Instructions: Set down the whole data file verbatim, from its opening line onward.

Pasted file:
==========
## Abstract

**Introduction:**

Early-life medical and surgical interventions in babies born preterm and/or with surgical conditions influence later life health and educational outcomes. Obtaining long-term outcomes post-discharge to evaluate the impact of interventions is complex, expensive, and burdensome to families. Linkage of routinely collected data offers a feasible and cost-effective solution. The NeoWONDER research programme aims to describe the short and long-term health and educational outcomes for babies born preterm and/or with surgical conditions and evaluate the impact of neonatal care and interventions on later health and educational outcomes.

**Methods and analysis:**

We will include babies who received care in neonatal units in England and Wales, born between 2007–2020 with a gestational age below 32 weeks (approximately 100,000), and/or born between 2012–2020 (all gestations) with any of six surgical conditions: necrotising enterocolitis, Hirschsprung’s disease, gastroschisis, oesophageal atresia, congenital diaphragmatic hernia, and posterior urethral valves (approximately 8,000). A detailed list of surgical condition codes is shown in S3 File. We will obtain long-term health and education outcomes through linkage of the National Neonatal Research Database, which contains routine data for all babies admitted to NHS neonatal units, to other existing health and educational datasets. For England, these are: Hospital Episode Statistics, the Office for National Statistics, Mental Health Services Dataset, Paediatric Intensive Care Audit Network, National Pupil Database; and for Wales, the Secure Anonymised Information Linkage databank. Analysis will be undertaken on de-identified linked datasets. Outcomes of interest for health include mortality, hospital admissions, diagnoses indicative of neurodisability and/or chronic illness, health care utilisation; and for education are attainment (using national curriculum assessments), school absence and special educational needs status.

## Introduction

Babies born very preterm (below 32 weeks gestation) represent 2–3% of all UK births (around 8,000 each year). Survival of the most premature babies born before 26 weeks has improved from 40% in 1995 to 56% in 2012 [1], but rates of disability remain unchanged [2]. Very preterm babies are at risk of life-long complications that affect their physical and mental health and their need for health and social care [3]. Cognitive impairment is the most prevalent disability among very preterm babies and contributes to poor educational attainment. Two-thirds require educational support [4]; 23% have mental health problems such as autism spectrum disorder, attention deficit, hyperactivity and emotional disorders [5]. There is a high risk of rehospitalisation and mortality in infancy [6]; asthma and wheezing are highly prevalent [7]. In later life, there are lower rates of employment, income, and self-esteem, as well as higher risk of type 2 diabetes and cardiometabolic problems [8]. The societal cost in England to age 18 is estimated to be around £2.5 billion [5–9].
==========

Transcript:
## Abstract

**Introduction:**

Early-life medical and surgical interventions in babies born preterm and/or with surgical conditions influence later life health and educational outcomes. Obtaining long-term outcomes post-discharge to evaluate the impact of interventions is complex, expensive, and burdensome to families. Linkage of routinely collected data offers a feasible and cost-effective solution. The NeoWONDER research programme aims to describe the short and long-term health and educational outcomes for babies born preterm and/or with surgical conditions and evaluate the impact of neonatal care and interventions on later health and educational outcomes.

**Methods and analysis:**

We will include babies who received care in neonatal units in England and Wales, born between 2007–2020 with a gestational age below 32 weeks (approximately 100,000), and/or born between 2012–2020 (all gestations) with any of six surgical conditions: necrotising enterocolitis, Hirschsprung’s disease, gastroschisis, oesophageal atresia, congenital diaphragmatic hernia, and posterior urethral valves (approximately 8,000). A detailed list of surgical condition codes is shown in S3 File. We will obtain long-term health and education outcomes through linkage of the National Neonatal Research Database, which contains routine data for all babies admitted to NHS neonatal units, to other existing health and educational datasets. For England, these are: Hospital Episode Statistics, the Office for National Statistics, Mental Health Services Dataset, Paediatric Intensive Care Audit Network, National Pupil Database; and for Wales, the Secure Anonymised Information Linkage databank. Analysis will be undertaken on de-identified linked datasets. Outcomes of interest for health include mortality, hospital admissions, diagnoses indicative of neurodisability and/or chronic illness, health care utilisation; and for education are attainment (using national curriculum assessments), school absence and special educational needs status.

## Introduction

Babies born very preterm (below 32 weeks gestation) represent 2–3% of all UK births (around 8,000 each year). Survival of the most premature babies born before 26 weeks has improved from 40% in 1995 to 56% in 2012 [1], but rates of disability remain unchanged [2]. Very preterm babies are at risk of life-long complications that affect their physical and mental health and their need for health and social care [3]. Cognitive impairment is the most prevalent disability among very preterm babies and contributes to poor educational attainment. Two-thirds require educational support [4]; 23% have mental health problems such as autism spectrum disorder, attention deficit, hyperactivity and emotional disorders [5]. There is a high risk of rehospitalisation and mortality in infancy [6]; asthma and wheezing are highly prevalent [7]. In later life, there are lower rates of employment, income, and self-esteem, as well as higher risk of type 2 diabetes and cardiometabolic problems [8]. The societal cost in England to age 18 is estimated to be around £2.5 billion [5–9].